How the news would look if everyone stopped waffling and told the truth.
Tuesday, 24 July 2012
Want To Know A Tax Dodging Secret?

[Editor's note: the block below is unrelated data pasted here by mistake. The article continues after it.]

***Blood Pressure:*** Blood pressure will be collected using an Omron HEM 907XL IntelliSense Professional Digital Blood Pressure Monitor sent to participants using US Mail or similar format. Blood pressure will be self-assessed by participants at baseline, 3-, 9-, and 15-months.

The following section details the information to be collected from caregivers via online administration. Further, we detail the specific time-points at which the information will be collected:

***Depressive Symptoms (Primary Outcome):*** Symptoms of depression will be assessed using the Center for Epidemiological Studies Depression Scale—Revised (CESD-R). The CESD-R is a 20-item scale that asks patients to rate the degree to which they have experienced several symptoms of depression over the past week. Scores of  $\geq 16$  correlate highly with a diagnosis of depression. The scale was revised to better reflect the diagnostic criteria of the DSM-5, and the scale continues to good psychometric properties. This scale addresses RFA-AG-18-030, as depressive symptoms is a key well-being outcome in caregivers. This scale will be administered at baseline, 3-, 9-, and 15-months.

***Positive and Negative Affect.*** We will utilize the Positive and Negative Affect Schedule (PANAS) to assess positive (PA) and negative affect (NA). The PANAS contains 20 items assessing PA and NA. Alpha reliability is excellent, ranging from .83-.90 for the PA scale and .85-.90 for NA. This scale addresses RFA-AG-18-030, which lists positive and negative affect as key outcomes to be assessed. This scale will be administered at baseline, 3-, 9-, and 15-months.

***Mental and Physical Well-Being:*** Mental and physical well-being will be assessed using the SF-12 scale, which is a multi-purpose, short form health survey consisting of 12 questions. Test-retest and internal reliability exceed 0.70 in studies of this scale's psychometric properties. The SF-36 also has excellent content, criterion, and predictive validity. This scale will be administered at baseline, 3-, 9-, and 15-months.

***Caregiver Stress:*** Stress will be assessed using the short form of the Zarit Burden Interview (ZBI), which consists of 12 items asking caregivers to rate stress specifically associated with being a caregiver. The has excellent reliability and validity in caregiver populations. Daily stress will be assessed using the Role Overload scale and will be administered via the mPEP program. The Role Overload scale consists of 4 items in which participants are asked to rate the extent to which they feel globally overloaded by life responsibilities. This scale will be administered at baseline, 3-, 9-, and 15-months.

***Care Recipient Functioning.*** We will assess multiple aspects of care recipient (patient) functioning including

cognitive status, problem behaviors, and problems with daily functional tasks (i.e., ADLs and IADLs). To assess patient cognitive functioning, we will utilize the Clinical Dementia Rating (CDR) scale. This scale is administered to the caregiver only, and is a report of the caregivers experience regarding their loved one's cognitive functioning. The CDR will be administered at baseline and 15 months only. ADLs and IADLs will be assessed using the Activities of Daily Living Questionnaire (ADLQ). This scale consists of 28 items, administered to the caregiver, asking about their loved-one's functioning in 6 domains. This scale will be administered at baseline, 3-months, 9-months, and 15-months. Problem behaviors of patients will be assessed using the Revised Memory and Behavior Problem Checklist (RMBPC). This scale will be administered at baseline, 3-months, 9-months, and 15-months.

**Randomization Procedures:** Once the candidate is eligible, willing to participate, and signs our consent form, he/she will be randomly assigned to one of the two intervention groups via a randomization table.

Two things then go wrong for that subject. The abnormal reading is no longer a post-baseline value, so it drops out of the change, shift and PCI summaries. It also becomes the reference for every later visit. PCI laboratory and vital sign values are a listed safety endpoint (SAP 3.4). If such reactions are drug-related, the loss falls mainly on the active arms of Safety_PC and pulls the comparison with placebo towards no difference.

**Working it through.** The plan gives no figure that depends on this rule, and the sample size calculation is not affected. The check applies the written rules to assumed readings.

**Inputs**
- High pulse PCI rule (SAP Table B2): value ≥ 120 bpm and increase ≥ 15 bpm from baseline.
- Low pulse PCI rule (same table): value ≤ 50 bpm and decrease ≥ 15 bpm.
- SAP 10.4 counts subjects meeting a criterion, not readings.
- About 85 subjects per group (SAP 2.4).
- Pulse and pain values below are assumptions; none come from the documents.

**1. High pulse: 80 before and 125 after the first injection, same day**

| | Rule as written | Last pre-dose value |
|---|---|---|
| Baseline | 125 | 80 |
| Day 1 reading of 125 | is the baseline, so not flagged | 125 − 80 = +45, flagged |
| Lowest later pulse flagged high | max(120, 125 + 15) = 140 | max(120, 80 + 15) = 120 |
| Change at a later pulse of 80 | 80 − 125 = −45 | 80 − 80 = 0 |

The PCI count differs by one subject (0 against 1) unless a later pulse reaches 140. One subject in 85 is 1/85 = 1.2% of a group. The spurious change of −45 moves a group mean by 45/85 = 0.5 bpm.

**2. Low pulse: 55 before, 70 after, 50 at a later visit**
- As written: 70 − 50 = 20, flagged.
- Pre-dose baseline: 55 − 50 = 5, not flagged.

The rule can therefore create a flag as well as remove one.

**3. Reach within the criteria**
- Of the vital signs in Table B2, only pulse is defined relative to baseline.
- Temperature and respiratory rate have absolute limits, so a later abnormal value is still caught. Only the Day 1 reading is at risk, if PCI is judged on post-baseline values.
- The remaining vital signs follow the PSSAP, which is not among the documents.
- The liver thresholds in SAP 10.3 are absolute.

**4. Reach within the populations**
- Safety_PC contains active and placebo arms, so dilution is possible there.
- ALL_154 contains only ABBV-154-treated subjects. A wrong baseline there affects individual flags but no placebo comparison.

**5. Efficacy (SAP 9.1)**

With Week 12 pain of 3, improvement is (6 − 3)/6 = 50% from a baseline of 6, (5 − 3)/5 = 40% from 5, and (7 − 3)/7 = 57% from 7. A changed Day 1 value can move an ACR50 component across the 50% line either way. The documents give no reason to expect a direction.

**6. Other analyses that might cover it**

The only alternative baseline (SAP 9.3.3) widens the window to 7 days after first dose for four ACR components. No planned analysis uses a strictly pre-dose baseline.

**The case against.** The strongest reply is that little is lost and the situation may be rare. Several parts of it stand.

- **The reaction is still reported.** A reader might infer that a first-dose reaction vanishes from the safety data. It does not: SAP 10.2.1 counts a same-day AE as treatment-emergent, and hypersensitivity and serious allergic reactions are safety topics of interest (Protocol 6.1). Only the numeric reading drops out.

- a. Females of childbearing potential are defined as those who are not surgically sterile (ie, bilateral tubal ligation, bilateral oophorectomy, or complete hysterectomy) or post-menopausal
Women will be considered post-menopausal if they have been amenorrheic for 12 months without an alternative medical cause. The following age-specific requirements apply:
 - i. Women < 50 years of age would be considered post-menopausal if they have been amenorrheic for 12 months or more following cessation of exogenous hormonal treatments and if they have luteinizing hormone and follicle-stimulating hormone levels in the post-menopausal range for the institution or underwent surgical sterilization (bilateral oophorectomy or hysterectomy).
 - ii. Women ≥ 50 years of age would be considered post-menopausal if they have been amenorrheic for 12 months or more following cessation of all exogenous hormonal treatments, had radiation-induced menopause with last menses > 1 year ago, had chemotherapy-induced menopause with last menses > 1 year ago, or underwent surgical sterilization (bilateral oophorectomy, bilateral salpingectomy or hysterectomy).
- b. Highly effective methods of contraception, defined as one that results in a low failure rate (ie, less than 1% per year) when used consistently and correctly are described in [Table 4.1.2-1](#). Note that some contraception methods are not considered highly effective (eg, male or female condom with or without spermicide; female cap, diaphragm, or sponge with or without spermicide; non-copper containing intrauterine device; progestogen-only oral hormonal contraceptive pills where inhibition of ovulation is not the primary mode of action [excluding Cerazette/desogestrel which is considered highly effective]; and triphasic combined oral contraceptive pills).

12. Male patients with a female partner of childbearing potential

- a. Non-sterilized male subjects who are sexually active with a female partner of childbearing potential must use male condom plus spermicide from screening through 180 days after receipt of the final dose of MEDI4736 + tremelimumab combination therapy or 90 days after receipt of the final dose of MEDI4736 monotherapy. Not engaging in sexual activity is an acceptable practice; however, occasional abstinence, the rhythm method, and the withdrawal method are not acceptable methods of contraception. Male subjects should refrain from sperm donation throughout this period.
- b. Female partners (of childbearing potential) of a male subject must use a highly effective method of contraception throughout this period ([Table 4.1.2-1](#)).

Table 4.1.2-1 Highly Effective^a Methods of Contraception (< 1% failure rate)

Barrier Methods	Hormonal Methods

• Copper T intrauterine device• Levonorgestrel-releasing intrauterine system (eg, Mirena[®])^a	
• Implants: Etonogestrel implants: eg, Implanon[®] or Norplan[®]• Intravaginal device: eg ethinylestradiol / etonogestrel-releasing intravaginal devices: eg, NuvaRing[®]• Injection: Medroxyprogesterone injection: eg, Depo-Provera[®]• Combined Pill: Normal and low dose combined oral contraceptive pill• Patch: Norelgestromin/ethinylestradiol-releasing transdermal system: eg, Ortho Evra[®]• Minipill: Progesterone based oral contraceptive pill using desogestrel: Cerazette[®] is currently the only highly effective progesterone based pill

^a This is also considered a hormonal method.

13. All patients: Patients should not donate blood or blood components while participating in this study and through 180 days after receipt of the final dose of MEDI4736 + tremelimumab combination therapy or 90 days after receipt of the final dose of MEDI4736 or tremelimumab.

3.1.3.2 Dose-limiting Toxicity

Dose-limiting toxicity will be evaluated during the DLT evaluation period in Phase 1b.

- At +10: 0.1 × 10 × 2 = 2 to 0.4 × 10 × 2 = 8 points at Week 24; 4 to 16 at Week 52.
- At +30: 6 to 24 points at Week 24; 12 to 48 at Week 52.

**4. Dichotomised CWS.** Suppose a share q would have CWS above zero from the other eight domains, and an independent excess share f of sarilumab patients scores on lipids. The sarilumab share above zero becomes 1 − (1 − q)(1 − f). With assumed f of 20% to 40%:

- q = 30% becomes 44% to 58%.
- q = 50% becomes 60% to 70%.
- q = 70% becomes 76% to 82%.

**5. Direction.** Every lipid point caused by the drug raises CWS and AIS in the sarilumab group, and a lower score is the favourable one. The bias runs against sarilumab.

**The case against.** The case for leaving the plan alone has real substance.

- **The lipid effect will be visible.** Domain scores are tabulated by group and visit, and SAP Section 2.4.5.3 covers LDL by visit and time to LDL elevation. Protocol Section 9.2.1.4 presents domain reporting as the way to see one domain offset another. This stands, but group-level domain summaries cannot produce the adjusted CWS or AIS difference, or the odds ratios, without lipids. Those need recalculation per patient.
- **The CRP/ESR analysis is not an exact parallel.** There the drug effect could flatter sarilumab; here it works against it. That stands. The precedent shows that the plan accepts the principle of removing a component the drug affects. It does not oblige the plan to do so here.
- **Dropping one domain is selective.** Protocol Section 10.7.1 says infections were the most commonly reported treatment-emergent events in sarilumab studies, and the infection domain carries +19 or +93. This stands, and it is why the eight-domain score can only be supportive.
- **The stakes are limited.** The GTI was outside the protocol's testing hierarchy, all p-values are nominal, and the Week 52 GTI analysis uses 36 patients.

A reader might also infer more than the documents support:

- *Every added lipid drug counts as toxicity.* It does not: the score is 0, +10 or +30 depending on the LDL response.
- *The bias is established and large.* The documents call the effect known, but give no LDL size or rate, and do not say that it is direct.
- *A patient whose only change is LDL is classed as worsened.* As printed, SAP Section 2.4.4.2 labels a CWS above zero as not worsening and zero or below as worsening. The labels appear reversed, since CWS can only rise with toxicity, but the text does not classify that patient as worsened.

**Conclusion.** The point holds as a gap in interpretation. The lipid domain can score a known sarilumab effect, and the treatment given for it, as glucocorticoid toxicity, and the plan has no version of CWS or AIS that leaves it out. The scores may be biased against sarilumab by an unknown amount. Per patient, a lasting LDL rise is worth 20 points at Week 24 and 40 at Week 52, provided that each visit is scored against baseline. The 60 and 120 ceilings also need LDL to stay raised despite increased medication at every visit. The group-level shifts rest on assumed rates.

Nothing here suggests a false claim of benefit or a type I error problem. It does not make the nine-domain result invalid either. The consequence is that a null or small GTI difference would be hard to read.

David Gauke from the Treasury has been telling us all that is "morally repugnant" for tradesmen to be paid "cash-in-hand." Meanwhile moves are afoot for betting shops to be allowed to operate more gambling machines. Yet betting shop chains are some of the biggest tax dodgers in the country and actually operate a scam that reduces their tax bill by millions every year. The scam is quite difficult to understand so, if you're a tax inspector or MP, pay close attention. It involves an apparent confidence trick known as the "slow count." The conman waits until a dog race is about to begin and hands in a slip with an ambiguous stake making unclear whether he is betting £2 or £200. The hapless betting shop employee rings into the till £200 and then waits a few seconds as the conman apparently struggles to count his money, all the while keeping one eye on the race to see if his dog is going to win. If it looks as if it will he happily hands over £200 confident that he's about to scoop several hundred pounds in return. If it looks as if his dog is about to lose he feigns surprise and tells the cashier that the bet was only for £2. These conmen are well known and their pictures adorn various areas out of sight of the customers while cashiers are warned every day as to where these people are operating. But, in a busy shop when ordinary customers are thrusting betting slips into the cashiers face from all directions it is easy to be caught out and accept the bet. Not that that matters much since it quickly becomes obvious what is going on and it is highly unlikely that the manager will allow the bet to be paid out. And, even if the conman manages to pull off the trick, he is no more likely to pick a winner than anyone else. Despite these obvious drawbacks the conmen continue to criss-cross the country, spending huge amounts of money for transport, overnight accomodation and eating out. Why? Because the conmen are actually paid by the betting shop chains to pull the con. You see if the bet is rung into the till the betting shops record a loss not for the lesser stake of say £2 but for the greater stake of £200. This despite the fact that the bet is voided and no money has actually changed hands. And, because it is recorded as a loss, no tax is payable on that amount. It is a tax dodge pure and simple and is happening up and down the country seven days a week, 365 days a year, saving the gambling industry millions in tax every year. As an added bonus any cashier who inadvertantly accepts such a bet is formally warned for his or her transgression, making it easier to sack them if business demands it. Lovely isn't it?